It seems better to say that the epistemological view claims that a specific way of indexing may serve certain theoretical views better than others (e.g. an evidence-based view or a feminist point of view) compared to a specific group of people. If indexing leaves the studies of users and abstract minds and turns instead towards serving specific epistemological criteria, then we have turned away from the cognitive view to the domain-analytic approach to KO.

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12. Conclusion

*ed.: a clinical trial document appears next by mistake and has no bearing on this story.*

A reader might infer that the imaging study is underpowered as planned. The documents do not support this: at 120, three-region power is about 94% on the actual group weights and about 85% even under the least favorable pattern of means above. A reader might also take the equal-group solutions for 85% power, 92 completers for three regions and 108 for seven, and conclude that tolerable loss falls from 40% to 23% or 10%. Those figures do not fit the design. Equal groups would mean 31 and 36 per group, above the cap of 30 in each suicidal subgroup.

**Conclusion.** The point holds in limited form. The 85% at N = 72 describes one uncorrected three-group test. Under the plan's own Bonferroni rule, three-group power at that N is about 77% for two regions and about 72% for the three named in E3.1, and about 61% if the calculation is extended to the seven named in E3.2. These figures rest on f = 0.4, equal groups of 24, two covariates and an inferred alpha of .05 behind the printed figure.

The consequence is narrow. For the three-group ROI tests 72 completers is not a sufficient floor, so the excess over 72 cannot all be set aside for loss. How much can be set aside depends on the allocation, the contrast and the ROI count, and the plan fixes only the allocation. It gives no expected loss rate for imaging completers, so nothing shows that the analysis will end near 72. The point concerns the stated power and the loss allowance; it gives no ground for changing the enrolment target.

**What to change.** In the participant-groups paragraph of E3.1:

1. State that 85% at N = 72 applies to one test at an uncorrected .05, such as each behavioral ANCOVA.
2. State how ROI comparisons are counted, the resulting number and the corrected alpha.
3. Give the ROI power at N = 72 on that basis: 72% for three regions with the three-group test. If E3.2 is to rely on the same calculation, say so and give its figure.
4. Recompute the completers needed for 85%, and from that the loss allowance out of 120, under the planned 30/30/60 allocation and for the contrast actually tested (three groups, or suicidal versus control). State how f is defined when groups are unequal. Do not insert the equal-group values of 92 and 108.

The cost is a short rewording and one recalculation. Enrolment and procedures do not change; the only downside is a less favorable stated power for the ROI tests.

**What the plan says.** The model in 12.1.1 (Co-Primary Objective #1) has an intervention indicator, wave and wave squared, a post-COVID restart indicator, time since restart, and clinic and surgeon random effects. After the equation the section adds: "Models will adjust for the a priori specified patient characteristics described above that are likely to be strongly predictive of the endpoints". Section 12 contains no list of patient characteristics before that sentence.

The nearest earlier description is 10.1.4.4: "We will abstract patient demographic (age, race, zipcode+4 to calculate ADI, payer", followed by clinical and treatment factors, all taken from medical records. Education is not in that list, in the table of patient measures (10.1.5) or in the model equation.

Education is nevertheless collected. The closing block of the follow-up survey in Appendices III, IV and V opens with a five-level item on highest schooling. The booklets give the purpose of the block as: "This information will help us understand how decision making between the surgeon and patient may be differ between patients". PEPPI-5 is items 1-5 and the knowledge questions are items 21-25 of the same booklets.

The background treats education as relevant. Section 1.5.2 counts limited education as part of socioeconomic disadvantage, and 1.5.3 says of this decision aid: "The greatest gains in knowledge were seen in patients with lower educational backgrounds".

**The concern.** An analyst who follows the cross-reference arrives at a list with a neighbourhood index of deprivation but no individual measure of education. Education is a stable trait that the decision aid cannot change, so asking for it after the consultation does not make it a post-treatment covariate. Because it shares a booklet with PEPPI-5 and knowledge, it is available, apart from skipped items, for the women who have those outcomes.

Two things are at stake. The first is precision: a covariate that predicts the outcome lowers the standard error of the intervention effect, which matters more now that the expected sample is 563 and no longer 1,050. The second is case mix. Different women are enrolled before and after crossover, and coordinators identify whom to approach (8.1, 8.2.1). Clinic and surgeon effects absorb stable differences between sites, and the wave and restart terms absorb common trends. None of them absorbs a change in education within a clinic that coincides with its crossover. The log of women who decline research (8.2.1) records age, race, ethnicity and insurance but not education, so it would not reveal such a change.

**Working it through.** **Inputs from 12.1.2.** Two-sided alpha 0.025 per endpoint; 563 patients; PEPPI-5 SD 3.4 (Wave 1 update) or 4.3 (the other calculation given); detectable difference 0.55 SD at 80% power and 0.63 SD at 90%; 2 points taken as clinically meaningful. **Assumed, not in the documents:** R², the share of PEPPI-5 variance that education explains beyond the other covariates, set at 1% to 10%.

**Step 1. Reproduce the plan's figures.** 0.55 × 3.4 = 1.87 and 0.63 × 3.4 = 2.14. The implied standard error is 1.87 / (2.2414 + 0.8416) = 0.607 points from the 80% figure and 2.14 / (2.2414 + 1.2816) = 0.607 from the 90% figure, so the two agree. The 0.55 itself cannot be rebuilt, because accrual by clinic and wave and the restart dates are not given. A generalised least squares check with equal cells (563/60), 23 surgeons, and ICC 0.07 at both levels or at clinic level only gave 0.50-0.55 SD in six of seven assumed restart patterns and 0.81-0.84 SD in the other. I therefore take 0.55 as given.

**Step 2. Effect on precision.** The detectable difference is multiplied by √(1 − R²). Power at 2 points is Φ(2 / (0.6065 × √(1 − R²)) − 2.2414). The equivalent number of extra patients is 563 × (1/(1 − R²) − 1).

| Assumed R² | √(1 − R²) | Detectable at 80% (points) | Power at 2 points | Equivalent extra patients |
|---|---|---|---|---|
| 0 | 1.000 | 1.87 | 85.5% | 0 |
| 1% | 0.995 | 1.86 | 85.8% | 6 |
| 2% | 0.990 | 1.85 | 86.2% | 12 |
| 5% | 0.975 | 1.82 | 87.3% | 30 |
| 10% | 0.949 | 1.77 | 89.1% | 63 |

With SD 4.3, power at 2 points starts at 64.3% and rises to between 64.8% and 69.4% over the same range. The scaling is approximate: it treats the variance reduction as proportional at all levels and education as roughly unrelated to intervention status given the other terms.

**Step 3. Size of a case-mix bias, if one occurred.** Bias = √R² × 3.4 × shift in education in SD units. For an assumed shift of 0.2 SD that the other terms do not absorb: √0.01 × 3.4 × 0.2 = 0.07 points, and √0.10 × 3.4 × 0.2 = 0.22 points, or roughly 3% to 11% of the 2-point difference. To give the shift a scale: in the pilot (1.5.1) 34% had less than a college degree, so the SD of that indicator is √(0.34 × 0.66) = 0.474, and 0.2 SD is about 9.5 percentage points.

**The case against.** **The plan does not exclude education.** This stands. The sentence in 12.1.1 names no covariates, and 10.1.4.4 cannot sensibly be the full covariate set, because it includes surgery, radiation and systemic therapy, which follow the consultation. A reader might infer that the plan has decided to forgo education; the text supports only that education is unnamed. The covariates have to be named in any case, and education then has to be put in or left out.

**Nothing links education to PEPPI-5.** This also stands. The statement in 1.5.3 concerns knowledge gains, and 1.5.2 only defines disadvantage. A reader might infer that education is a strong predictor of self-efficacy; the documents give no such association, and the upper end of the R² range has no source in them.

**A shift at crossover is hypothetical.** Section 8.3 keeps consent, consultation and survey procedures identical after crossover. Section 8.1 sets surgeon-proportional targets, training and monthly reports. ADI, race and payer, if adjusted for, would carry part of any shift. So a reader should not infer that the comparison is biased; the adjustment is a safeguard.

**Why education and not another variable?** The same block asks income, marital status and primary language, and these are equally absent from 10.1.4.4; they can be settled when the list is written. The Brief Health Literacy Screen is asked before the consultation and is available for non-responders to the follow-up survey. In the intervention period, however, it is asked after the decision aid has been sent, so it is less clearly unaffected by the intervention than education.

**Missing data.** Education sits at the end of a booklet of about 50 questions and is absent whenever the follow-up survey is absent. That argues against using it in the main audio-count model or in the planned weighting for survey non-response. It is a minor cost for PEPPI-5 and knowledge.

This article has put forward a wide range of problematic assumptions concerning the user-based and cognitive approaches to knowledge organization. Does that mean that the enormous amount of research in the field has been fruitless? Bawden and Robinson (2012) have provided their view on this issue and they try to summarize the results revealed so far. Their conclusions seem, however, rather vague and general. They state (p. 204): “While there is therefore a large body of good evidence to support the practice of information provision to a variety of user groups, it is not so clear that many general findings have emerged. What, after over fifty years of effort, do we know about information behaviour in general?” Bawden and Robinson do not, however, demonstrate that the large body of good evidence is useful in the construction of KOSs. In general, their answers to what we have learned from many years of user studies are rather vague, for example, that users tend to follow the principle of the least effort and that they do not tend to use the products of LIS very much.